Sex can be incredibly empowering, and serve as a doorway to personal discovery.
Words like boyfriend, girlfriend, husband, and wife are loaded with gender-specific expectations that feel outdated and often unjust. Touchpoint attendees tend to use gender-neutral terms like partner, which can be defined uniquely by anyone. It shifts the definition of roles within a partnership from this is what society thinks we should be to this is what we think we should be.
This one’s specifically for the bros. We need to stop referring to fully grown adult females as “girls.” They’re women. We need to show them the respect they deserve.
5. Partnerships are constantly being redefined.
Defining the relationship (DTR) is generally a conversation centered around two questions: What are we and where is this going?
Traditionally, the answers to these questions tend to point to things such as “we’re boyfriend and girlfriend or husband and wife” and “we’re working towards a long-term commitment and possibly a family.”
The problem with these questions and answers is that they don’t clearly define how we plan to serve our partnership, and how we need it to serve us in return. This generates a lot of poor assumptions around commitment, communication, sex, and more.
Instead, the better questions when defining the relationship are “What can I count on you for?” and “What do you need?”
These questions can and should be revisited regularly.
Answers to these questions may range from things like monogamy, a weekly date night, or candid conversation when I feel something is wrong.
Being truthful about these things seems to be integral when working towards cultivating space and safety.
We are constantly defining and redefining our partnerships. It seems best to do it consciously, honestly, and with the intention of getting closer.
6. Masturbation is more than touch and go.
I used to think that masturbation was squarely at the intersection of I’m alone and I’m horny. But as we touched the subject over and over again, I realized that masturbation is incredibly nuanced, and serves a variety of purposes for people in addition to having an orgasm.
People shared stories of masturbating to release stress, to tap into creative energy, or to distract themselves from physical pain. Some people masturbate in public because the possibility of getting caught turns them on. Some people fantasize about current lovers, while others exclusively fantasize about former flings. Some use toys, some use shower heads. One woman shared a story about masturbating to videos of herself masturbating.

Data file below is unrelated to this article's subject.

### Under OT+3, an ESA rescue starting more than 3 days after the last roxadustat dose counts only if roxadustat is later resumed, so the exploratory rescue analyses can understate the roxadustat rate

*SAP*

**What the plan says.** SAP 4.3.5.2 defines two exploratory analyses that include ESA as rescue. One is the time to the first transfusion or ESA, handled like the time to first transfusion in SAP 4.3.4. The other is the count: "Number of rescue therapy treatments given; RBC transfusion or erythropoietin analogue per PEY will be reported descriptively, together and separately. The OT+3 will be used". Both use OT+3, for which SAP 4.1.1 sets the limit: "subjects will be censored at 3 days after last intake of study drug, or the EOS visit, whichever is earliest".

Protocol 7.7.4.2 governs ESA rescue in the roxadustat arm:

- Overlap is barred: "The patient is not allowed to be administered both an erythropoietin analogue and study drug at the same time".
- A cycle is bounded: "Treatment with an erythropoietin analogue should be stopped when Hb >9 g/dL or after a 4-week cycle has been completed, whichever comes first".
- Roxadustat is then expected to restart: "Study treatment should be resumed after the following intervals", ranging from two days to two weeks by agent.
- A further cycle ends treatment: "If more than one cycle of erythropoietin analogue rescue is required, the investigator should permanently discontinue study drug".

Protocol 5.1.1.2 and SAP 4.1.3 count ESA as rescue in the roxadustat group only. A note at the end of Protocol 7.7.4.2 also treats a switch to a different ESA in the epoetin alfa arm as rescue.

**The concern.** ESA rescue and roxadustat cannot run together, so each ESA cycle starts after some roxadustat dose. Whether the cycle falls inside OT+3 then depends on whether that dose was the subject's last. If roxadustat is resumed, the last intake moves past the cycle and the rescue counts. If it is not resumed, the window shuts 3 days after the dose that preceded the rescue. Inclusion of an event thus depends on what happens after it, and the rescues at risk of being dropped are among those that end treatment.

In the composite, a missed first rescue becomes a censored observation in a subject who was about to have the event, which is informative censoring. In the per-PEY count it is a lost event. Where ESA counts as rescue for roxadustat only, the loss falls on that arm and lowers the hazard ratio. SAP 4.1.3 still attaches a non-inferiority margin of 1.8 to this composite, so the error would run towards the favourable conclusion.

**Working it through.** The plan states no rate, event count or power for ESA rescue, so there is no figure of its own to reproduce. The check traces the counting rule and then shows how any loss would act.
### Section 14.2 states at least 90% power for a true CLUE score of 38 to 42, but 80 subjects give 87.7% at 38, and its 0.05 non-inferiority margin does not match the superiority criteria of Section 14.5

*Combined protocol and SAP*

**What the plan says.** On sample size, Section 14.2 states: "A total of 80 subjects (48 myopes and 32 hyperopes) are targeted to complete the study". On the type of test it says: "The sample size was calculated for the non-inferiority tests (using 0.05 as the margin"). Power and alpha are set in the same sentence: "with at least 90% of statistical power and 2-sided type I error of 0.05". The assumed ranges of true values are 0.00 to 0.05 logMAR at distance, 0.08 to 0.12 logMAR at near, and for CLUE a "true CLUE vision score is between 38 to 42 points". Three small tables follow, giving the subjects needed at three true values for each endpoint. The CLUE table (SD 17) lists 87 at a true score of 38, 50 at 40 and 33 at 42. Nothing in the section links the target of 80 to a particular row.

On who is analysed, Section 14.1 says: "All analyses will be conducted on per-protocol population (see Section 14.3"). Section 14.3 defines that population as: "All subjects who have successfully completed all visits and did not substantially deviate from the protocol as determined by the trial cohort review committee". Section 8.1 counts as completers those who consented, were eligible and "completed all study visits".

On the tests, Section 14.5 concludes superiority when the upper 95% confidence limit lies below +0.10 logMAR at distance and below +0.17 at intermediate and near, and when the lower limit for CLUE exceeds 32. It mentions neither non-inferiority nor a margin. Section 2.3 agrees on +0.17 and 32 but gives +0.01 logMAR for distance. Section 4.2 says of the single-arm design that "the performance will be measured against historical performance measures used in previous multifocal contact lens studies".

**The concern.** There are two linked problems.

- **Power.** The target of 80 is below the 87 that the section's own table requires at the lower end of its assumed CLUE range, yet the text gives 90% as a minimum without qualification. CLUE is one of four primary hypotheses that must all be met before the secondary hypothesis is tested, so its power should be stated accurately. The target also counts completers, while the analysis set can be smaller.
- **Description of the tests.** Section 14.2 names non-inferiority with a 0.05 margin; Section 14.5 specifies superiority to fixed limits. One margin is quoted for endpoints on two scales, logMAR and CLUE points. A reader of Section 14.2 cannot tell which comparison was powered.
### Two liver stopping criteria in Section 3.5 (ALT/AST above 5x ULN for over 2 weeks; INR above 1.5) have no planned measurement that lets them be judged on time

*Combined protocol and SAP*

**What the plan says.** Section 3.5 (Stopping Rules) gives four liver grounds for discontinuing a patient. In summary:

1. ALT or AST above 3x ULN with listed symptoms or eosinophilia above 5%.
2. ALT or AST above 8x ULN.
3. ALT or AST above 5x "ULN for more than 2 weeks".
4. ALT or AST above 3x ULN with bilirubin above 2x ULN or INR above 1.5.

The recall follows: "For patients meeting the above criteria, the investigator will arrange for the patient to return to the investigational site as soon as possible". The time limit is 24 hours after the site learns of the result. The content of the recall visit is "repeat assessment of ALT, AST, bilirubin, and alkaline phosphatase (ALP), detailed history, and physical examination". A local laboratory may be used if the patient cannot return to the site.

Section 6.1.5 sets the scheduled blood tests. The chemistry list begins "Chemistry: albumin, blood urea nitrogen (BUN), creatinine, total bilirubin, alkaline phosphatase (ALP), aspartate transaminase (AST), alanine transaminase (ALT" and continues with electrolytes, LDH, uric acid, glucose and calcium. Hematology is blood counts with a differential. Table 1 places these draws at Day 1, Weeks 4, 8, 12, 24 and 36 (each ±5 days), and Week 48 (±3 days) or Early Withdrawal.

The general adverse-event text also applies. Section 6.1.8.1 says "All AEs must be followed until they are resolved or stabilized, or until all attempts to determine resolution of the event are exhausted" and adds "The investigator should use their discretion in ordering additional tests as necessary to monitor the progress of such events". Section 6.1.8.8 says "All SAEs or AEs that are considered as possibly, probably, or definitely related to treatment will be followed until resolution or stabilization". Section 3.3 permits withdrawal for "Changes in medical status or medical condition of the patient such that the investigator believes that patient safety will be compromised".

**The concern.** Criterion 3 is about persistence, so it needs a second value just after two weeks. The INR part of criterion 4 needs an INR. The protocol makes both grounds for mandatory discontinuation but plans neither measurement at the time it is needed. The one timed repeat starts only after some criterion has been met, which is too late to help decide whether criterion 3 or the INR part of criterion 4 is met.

In general, there is a lot of shame and denial around masturbation. But when we make it safe to talk about, the way humans explore themselves can be a fascinating window into their self-esteem, creativity, and needs.
7. Space and safety, FTW.
Whether we talked about BDSM, dating, kissing, fighting, polyamory, anything really — it seemed that two things needed to be cultivated in order to create and maintain a healthy, thriving relationship: space and safety.
Space is the freedom to explore myself and the world around me without the fear of judgment or abandonment.
Safety is the freedom to express what I’m thinking and feeling without the fear of judgment or abandonment.
When either space or safety is compromised, relationships can feel suffocating and stressful and don’t promote us being our best selves.
It feels like this stands true for all relationships including with family, friends, and colleagues.
8. We can all learn to be great lovers and partners.
There was a time, early on in our lives, when we didn’t know how to put on our own socks. Someone had to teach us. It may have been frustrating at first, but eventually, we got the hang of it. This year, I learned that being good in bed, in partnership, and in life is similarly skill-based.
The idea that some of us are good in bed and some of us aren’t is false. The more accurate statement is some of us have learned how to be good partners and some have not, but each of us has the capacity to grow.
There are practices, tools, and techniques that we can each acquire to become more empathetic, communicative, sensitive, and supportive — to be better in bed, in love, and in life.
These things show up in the forms of stories, books, podcasts, ted talks, products, and of course, events. If we want to be amazing lovers and partners, we can be. Like anything else, it takes a bit of intentional practice.
9. When you pursue magic, you find it.
Last July, at the fourth Touchpoint ever, Nyla met Andrew.
This summer, Nyla and Andrew are getting married.